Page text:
Mutton, pork butts and burgoo - an intro to Kentucky barbecue
October 17th, 2012
05:30 PM ET
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Editor's note: The Southern Foodways Alliance delves deep in the history, tradition, heroes and plain old deliciousness of barbecue across the United States. We'll be sharing dispatches from their 15th annual Symposium "Barbecue: An Exploration of Pitmaster, Places, Smoke, and Sauce" over the nest few days. Dig in.

Kentuckians have barbecued on a grand scale since our land became a state in 1792, and that tradition continues today with such massive events as the annual political picnic at Fancy Farm (where in 2011 the team at St. Jerome Catholic Church cooked 19,000 pounds of pork and mutton), and at Owensboro’ s International Bar-B-Q Festival, a charity event where cooks stir 75-gallon cauldrons of burgoo and tend open pits groaning with mutton quarters and whole chickens.
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May 3rd, 2012
06:30 PM ET
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The popularity of the mint julep is rooted as much in the nation's capital as it is in Louisville. Karin Caifa has the report.

Trot on over to our other Kentucky Derby coverage:
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Filed under: Events • Kentucky Derby • News • Think • Video


5@5 - Mint juleps, five ways for Derby Day
May 1st, 2012
05:00 PM ET
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5@5 is a daily, food-related list from chefs, writers, political pundits, musicians, actors, and all manner of opinionated people from around the globe.

Editor's Note: Kyle Ford is Rémy Cointreau's corporate mixologist, co-founder of Ford Mixology Lab and the mixologist at Siro's of Manhattan.

Ah, the mint julep. One of the oldest, most revered and hotly debated fixtures of the drinking world. The name originates from the Arab word "julab," which was likely a medicinal rose water concoction. The modern-day mint julep, however, came about in the early 1800s. Frederick Marryat captured the mint julep best in 1839's A Diary in America:

"I once overheard two ladies talking in the room next to me, and one of them said, 'Well, if I have a weakness for any one thing, it is for a mint julep' - a very amiable weakness, and proving her good sense and good taste. They are, in fact, like American ladies, irresistible."

So, what is a mint julep? Simply: a drink of cognac, whiskey, or rum; sweetened with sugar, iced and flavored with fresh spearmint. A highly ritualistic tipple, I'll leave you to judge which is best.

For each, follow these basic julep preparation guidelines:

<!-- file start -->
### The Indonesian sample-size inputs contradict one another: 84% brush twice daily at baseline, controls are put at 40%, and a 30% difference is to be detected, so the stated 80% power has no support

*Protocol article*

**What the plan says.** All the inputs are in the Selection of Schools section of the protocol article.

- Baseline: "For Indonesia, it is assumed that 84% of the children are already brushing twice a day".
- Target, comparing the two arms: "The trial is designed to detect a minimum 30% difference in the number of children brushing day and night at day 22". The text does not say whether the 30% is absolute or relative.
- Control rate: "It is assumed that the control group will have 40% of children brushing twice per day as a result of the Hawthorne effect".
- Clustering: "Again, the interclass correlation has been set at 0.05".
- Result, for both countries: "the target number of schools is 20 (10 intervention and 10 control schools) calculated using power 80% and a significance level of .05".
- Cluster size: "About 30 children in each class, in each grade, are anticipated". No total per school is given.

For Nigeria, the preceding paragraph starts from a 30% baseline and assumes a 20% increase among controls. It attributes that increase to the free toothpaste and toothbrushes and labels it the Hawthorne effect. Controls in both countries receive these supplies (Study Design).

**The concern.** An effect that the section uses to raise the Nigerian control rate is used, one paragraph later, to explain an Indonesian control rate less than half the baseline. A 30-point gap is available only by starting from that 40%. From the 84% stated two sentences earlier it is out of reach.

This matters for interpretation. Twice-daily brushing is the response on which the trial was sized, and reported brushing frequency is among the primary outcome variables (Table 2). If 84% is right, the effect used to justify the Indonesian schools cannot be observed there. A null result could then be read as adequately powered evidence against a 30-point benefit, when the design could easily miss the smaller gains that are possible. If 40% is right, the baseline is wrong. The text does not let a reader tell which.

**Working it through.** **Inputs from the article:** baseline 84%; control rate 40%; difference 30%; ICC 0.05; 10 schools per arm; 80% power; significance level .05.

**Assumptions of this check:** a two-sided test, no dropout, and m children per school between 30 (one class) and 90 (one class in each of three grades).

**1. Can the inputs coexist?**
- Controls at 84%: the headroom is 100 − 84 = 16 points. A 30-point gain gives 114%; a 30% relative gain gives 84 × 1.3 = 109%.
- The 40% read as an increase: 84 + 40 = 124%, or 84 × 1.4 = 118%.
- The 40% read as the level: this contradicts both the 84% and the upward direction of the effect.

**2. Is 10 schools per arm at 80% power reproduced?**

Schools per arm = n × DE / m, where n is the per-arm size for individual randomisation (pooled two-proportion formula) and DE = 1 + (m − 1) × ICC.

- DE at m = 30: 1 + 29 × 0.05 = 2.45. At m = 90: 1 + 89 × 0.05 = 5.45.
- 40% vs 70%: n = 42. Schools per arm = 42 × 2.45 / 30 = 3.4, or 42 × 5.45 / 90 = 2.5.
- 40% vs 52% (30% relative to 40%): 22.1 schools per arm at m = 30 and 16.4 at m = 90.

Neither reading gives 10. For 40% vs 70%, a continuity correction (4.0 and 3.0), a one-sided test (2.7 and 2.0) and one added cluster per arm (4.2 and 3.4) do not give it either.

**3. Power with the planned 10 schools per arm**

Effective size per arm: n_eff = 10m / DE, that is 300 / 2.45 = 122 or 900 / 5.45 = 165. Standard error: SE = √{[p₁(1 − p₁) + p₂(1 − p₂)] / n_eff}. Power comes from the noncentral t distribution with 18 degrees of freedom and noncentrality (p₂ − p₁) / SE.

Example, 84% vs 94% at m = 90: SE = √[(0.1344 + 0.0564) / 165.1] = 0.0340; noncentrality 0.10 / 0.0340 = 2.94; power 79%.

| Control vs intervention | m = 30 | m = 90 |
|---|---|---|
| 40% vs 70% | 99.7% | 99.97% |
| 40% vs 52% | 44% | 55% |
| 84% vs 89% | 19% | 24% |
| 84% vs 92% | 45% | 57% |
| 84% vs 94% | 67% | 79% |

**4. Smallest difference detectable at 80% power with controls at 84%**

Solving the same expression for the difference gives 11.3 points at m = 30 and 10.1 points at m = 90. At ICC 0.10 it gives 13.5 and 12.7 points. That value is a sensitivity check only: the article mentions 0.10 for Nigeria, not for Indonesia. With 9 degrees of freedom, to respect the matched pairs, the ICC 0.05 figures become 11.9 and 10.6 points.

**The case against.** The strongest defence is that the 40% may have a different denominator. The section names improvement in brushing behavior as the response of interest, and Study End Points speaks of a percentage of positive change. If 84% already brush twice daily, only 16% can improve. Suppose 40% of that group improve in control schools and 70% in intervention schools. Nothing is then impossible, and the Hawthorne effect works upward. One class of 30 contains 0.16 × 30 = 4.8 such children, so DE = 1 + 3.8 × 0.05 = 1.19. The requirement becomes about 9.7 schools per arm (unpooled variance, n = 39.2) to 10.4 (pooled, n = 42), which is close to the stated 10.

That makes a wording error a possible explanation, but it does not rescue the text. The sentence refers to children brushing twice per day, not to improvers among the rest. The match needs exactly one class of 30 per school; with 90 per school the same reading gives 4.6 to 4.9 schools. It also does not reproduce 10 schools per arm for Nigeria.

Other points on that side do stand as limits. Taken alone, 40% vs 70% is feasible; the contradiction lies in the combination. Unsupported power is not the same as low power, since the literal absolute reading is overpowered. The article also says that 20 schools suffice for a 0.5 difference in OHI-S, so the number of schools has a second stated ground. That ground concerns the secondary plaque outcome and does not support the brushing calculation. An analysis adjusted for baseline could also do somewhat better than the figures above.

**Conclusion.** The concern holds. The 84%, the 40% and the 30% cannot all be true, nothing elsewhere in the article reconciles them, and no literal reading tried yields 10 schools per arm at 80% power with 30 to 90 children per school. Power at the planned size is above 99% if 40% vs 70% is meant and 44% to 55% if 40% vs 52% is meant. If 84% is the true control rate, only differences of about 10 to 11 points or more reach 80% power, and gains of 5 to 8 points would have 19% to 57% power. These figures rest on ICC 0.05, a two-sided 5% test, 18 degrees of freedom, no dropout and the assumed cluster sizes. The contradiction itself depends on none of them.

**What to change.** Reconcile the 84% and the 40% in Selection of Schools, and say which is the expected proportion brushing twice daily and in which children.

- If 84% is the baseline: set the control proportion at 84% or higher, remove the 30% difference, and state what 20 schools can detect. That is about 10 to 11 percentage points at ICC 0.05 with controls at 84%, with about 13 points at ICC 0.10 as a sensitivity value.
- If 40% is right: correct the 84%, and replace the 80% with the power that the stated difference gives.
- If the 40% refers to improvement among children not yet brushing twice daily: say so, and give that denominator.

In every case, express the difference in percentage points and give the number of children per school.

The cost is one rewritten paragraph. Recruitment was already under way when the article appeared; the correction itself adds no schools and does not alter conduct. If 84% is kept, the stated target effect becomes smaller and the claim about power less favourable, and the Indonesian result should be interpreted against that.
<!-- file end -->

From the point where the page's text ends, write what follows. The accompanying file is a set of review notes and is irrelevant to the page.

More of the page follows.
In a pre-chilled glass or julep cup, add the syrup and mint leaves. Muddle lightly, just to release the oils. Discard the bruised mint, half pack the glass with crushed ice, pour on the base spirit, stir to chill and top with more crushed ice. Garnish with a bunch of fresh spearmint, stems cut up to the leaves.

That said, I present you with a collection of five juleps, from the contemporary to the classic.
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Filed under: 5@5 • Events • Kentucky Derby • Think


Derby Day mint juleps, bourbon slush, benedictine and burgoo with just a smidge of squirrel
May 7th, 2011
02:00 AM ET
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As folks love to say, the Kentucky Derby is the fastest two minutes in sports - but what are your party guests going to do for the rest of the evening? Keep your gathering galloping right along with these classic dishes and drinks from the Bluegrass State.

Keep in mind that there are as many methods and recipes as there are residents of the state, so feel free to share your favorite in the comments below.

Also on the menu:
Chef Edward Lee's Derby Day favorites
Mint juleps, five ways for Derby Day
Mutton, pork butts and burgoo – an intro to Kentucky barbecue
Burgoo who?

Simple Mint Julep

Ingredients:
1 tsp sugar
Handful of clean mint leaves
Additional mint sprig
Crushed ice
3 oz bourbon

Note: Juleps are traditionally served in silver cups because they retain an even chill. If you don't have one, a chilled tumbler will do just fine.
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Derby Day delights
May 4th, 2011
05:00 PM ET
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5@5 is a daily, food-related list from chefs, writers, political pundits, musicians, actors, and all manner of opinionated people from around the globe.

Fear not fascinator fanatics, even if the Royal Wedding pandemonium is over, you have yet another occasion to don your favorite chapeau this weekend. ... Except maybe you, Princess Beatrice.

Saturday, May 7, marks the 137th "Run for the Roses" at Churchill Downs - more commonly known in layman's terms as the Kentucky Derby.

While we're all for hoofs, hats and hedged bets, the actual race lasts for, oh, about three minutes, so you're definitely going to need some traditional Derby vittles and libations to kill the extra time.

That is exactly why we've recruited Louisville's own James Beard finalist Edward Lee of 610 Magnolia to share all the fixings for a true taste of the Derby.

Burgoo, and bourbon, and Hot Browns - oh my!

Get Kentucky Derby recipes

Five Kentucky Derby Favorites: Edward Lee
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Filed under: 5@5 • Events • Kentucky Derby • News • Southern • Think


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